"Hi, Dom..." She managed a smile before lapsing again into unconsciousness.

The men exchanged glances, then Apollo carried Mirella to the aircraft. Another grim-faced man reached out and pulled her in, strapping her into the co-pilot's seat while the man identified as Dom Santini clambered into the back.

"We've informed the search team of your coordinates," the pilot announced almost tonelessly. "They should be here soon. We'll get Mirella to a hospital."

Apollo stepped back as Airwolf's blade began to whirl, and a man-made windstorm blew dust at him. "Right. We'll be here..." The confirmation was lost in take-off.

He studied the remaining women. His sister, and two Earth women who had proved extremely competent and dependable. "Well, I guess we wait, now. You sure we can trust those men?" He thumbed a gesture at the vanishing speck of Airwolf.

"Completely." Caitlin stared after the craft with fondness, hands planted lightly on her hips.

He accepted her word.

Perhaps fifteen centons later, the first of the rescue team blundered into view out of the weeds.

Apollo stared at a blond man he would have sworn was Starbuck, under any other circumstances. He wasn't sure how to take it.

The man glowered at him suspiciously.

"Hi," he ventured.

"You're not going to try and shoot me, are you?" the man demanded.

Apollo glanced at his laser, then sent back a puzzled stare. "No. Why should I?" He wasn't sure he could if he wanted to, in the mixed emotions of the moment, but it seemed rather odd to want to kill one's rescuer.

"Or strangle me if I get in range?"

"I hadn't planned on it..."

The man nodded. "Good. Say, hi there, pretty lady..." He very solicitously took Athena's hand to help her to her feet. She stared at him in bemusement as an arm slipped around her waist to guide her.

Apollo had to sigh. Whoever the man was, the resemblance was more than skin deep.

"What about Diana? And San Carlos?" Julie interrupted.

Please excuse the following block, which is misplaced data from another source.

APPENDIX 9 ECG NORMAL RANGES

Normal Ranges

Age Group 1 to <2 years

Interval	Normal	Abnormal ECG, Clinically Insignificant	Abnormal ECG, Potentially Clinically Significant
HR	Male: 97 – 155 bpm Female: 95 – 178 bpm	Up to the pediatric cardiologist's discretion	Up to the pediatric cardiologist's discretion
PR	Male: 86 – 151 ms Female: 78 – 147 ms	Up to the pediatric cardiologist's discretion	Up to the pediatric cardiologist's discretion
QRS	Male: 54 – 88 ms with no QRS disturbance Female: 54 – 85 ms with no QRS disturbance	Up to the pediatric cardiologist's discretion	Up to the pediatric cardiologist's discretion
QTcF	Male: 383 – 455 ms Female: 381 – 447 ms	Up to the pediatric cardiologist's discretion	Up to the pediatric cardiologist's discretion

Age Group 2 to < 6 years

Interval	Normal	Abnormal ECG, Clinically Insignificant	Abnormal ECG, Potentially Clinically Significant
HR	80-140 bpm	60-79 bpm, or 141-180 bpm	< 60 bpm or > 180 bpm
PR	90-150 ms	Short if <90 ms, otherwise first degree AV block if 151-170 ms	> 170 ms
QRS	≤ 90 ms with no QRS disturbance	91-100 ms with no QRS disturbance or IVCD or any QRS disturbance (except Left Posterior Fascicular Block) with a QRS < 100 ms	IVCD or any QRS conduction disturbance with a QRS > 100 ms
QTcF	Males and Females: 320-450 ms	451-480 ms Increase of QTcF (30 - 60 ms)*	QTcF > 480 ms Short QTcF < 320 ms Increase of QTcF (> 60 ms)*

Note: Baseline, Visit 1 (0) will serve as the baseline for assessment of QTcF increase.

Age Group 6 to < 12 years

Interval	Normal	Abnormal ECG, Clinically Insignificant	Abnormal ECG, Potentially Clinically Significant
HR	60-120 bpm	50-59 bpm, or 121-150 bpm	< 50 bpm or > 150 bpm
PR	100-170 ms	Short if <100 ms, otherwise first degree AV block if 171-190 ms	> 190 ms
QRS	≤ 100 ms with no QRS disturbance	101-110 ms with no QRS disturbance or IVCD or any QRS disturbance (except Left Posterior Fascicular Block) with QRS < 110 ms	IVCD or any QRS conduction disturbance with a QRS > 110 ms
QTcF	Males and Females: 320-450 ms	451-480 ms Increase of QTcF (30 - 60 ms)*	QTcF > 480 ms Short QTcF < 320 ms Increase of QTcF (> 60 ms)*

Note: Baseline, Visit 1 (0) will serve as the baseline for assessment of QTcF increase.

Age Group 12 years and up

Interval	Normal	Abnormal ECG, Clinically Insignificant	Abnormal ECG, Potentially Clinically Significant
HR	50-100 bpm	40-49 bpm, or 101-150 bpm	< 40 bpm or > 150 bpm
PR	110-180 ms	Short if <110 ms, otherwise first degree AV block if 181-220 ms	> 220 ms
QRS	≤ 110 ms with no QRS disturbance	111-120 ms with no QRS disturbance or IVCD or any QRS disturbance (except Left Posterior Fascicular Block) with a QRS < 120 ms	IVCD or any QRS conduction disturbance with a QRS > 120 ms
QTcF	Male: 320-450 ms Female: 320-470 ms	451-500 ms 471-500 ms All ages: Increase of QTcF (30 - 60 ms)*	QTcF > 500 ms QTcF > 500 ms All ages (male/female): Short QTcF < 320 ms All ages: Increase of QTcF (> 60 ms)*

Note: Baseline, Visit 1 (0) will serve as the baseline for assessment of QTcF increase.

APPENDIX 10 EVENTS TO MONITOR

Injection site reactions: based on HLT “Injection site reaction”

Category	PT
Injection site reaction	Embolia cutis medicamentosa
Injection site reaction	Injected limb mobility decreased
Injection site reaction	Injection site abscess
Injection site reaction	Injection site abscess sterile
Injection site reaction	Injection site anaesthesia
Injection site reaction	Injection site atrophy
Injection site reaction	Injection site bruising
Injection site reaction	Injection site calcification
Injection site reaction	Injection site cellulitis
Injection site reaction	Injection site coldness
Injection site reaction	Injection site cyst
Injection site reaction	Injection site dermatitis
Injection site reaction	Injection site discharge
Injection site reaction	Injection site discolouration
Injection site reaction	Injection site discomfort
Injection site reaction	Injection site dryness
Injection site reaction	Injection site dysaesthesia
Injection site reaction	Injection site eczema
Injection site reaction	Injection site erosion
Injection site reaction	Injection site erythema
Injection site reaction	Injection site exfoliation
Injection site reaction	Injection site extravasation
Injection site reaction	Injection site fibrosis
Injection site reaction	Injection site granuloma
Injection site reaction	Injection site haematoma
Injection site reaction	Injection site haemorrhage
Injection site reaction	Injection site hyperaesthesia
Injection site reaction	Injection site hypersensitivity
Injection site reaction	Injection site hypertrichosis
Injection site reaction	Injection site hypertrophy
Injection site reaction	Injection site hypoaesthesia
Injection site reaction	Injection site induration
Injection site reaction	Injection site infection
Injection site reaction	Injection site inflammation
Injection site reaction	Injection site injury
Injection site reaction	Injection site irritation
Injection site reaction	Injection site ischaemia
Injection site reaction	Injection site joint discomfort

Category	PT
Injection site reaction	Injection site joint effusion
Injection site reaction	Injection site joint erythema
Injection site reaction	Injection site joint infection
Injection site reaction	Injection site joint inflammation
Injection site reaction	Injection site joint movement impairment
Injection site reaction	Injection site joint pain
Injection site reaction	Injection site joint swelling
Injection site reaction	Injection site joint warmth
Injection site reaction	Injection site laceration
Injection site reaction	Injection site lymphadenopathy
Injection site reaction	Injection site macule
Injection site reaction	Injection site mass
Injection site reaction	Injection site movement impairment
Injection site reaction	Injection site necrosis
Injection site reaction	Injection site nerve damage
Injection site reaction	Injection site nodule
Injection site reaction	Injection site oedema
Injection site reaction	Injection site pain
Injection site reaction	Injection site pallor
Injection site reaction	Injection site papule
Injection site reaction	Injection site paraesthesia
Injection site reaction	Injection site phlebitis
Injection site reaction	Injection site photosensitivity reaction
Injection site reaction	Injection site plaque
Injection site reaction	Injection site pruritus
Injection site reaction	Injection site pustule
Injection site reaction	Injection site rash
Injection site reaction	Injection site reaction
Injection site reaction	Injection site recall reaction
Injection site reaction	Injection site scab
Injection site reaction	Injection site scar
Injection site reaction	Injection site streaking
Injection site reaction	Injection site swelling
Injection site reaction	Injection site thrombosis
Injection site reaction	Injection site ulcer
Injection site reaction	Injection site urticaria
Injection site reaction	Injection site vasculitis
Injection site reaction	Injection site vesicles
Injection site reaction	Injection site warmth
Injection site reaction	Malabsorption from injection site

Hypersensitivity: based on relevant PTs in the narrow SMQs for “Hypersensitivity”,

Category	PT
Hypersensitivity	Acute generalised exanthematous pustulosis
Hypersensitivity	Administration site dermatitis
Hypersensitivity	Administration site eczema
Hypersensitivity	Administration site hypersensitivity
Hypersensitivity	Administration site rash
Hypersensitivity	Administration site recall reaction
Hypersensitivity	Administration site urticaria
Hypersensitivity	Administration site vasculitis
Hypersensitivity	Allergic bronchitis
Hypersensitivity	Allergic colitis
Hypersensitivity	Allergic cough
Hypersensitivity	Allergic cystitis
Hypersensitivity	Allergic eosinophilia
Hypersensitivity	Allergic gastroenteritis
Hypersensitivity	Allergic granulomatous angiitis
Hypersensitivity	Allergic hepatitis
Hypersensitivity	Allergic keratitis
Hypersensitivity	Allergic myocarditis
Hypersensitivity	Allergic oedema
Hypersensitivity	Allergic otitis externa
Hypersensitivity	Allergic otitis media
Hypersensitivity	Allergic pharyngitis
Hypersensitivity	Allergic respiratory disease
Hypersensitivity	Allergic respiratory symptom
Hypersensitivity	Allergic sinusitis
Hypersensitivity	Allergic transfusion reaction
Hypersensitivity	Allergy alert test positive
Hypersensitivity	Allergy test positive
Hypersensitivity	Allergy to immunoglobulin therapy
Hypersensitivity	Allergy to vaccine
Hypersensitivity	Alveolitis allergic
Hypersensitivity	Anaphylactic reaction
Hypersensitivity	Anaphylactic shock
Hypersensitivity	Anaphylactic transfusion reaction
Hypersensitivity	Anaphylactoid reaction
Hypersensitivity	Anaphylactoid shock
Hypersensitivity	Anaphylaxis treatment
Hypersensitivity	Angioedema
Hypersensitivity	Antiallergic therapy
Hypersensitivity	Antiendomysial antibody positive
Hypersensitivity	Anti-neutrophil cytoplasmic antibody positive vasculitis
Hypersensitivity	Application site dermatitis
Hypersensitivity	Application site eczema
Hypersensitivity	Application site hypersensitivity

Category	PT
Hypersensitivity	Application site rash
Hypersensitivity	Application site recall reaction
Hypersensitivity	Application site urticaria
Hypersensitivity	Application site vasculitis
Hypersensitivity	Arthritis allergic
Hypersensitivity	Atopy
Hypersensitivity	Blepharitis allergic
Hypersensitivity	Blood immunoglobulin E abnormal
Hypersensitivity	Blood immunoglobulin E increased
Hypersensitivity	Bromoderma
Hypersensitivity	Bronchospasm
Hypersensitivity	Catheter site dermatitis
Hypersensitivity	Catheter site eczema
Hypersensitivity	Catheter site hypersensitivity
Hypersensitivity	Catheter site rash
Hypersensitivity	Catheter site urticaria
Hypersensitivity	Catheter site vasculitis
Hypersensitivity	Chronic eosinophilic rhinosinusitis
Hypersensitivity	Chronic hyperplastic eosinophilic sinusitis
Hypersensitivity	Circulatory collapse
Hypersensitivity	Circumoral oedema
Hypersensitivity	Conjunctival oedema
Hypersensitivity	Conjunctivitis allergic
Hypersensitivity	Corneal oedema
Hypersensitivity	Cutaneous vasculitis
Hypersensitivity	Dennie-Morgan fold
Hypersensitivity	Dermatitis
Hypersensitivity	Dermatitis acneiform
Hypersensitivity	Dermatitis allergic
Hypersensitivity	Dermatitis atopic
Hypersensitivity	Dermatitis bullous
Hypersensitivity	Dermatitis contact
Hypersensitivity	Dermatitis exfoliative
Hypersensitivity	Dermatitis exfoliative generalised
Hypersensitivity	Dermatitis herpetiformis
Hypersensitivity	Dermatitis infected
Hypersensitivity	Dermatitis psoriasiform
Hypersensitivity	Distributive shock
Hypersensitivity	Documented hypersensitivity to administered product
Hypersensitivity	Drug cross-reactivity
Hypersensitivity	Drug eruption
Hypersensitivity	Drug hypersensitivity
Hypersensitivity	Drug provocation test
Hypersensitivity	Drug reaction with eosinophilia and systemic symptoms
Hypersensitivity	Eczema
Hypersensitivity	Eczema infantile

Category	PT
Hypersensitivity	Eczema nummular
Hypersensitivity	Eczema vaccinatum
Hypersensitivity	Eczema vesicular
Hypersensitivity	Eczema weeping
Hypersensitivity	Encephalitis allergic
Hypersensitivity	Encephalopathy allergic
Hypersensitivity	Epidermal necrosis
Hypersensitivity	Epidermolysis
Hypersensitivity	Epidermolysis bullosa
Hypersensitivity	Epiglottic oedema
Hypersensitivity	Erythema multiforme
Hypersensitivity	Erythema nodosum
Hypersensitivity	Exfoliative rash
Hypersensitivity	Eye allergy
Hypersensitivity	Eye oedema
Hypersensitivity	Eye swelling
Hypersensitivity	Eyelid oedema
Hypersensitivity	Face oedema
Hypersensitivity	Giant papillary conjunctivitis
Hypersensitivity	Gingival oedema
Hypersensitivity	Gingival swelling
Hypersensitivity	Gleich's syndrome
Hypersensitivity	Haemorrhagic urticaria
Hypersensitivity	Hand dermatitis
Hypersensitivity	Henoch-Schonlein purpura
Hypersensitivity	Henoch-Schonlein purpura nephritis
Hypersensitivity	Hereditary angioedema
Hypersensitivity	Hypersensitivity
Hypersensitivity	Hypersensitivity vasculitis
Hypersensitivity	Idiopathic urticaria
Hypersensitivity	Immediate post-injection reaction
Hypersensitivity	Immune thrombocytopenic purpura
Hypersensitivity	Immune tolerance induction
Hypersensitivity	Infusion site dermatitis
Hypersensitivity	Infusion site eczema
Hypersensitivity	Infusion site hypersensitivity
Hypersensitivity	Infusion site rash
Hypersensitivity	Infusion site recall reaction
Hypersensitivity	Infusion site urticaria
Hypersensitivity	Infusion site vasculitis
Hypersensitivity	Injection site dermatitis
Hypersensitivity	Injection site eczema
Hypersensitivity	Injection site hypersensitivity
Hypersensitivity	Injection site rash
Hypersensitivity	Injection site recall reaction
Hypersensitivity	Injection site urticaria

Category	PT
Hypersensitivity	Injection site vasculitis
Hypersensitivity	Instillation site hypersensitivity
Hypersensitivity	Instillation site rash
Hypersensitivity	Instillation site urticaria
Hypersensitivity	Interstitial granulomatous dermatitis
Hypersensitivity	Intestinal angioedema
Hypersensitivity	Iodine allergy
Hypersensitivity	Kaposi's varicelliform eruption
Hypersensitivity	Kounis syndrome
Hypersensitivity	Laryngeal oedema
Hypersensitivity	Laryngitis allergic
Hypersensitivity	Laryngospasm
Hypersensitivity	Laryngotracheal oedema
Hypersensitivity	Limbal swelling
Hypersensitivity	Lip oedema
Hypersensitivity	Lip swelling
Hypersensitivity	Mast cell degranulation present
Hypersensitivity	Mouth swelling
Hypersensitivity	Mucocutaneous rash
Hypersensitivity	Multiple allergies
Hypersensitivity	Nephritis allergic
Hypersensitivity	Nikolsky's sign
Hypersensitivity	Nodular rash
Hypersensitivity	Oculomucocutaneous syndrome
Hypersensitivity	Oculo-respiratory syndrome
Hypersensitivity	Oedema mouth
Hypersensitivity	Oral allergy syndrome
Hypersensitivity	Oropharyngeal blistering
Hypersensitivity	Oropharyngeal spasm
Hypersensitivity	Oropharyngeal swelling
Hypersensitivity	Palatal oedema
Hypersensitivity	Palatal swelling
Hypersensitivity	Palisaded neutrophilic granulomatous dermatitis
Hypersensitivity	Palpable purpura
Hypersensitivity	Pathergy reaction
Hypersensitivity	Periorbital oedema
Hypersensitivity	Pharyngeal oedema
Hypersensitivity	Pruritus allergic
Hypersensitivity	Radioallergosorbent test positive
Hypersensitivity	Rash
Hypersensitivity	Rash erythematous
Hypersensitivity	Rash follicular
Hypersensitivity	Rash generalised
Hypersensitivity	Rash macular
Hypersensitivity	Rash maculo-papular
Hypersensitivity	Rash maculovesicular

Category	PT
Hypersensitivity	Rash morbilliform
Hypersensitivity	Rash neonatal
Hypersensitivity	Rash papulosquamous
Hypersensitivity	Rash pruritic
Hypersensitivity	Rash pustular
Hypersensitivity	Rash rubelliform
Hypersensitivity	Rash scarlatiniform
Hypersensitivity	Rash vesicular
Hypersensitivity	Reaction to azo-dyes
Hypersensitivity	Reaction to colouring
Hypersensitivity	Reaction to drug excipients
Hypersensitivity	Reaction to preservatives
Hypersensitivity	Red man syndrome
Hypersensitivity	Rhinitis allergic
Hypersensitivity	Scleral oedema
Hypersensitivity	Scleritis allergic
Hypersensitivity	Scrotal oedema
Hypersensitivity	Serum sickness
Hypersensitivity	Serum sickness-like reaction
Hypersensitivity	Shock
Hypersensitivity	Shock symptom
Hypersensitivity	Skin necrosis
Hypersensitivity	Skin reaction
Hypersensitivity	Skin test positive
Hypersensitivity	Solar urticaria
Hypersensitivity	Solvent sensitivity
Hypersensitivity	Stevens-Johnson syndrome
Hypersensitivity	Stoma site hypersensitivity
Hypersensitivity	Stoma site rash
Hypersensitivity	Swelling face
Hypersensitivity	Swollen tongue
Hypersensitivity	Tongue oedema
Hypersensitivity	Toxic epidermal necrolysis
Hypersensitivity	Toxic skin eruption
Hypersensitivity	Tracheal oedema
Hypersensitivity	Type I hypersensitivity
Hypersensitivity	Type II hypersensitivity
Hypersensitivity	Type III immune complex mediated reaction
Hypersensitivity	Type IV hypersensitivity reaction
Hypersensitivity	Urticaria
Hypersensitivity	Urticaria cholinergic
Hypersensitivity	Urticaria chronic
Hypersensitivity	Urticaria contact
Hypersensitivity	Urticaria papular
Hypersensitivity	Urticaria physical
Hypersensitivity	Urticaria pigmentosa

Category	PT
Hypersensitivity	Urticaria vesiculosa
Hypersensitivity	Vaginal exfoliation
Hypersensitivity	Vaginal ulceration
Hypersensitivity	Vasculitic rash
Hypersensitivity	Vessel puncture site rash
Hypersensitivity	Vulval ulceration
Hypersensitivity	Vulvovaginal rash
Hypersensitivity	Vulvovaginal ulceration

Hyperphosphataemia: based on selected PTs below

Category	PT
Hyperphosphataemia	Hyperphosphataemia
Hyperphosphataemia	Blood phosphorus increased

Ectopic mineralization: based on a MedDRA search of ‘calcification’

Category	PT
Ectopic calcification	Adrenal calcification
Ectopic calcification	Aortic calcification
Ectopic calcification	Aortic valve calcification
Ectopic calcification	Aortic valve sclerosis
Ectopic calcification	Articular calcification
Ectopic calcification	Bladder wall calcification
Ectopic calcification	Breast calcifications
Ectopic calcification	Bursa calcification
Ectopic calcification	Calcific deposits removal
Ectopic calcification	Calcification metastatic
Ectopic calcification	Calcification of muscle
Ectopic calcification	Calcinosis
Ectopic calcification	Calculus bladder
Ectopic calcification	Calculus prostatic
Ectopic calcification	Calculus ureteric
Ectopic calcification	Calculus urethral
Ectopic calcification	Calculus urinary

The stranger sent a winning smile her way. "Diana's a prisoner. San Carlos is free."

She cheered. Athena looked ready to faint. Apollo felt a great weight lift from his shoulders.

"So where do we go now, uh... Who are you?"

"Call me Face. We go to Los Angeles, where I understand they're people who are very eager to see you all." He directed suddenly mischievous eyes at Apollo. "Though I can't imagine why..."

Lydia strode into the reception room with the expression and bearing of a conquering warrior queen. Her eyes swept imperiously over the waiting men and women, cataloging each in her thoughts. Adama, Tinia, Tigh, a handful of Colonial warriors, and a boy. The man known as Archangel, with his new female driver. Several Resistance members with personal interests in the returning humans – Tyler, Donovan, Maitland, Farber. A number of her own people, including Thelma and representatives from several of the orbiting mother ships.

She caught their attention with her entry. She faced down all of them for a moment before speaking. Some of them were familiar with part of what she had to say. None of them knew it all. And none of them knew the contents of the last message she had received from a skyfighter on its way to the Embassy from a mountain cabin.

"As you all know by now, Diana was captured this morning and returned here to Los Angeles, a prisoner. She is interned in the facilities here at the Embassy. She will be transported, under guard, to the Leader's Mother Ship as soon as it can be arranged."

The representative from that ship, also its commander, a male who now wore human guise and carried the name Lloyd, nodded as if it were already done.

"Her human prisoners have been found by a search team. The woman Mirella Lincoln has been taken by one of your aircraft to a hospital here in Los Angeles. Her injuries are reportedly not terminal; she is expected to recover."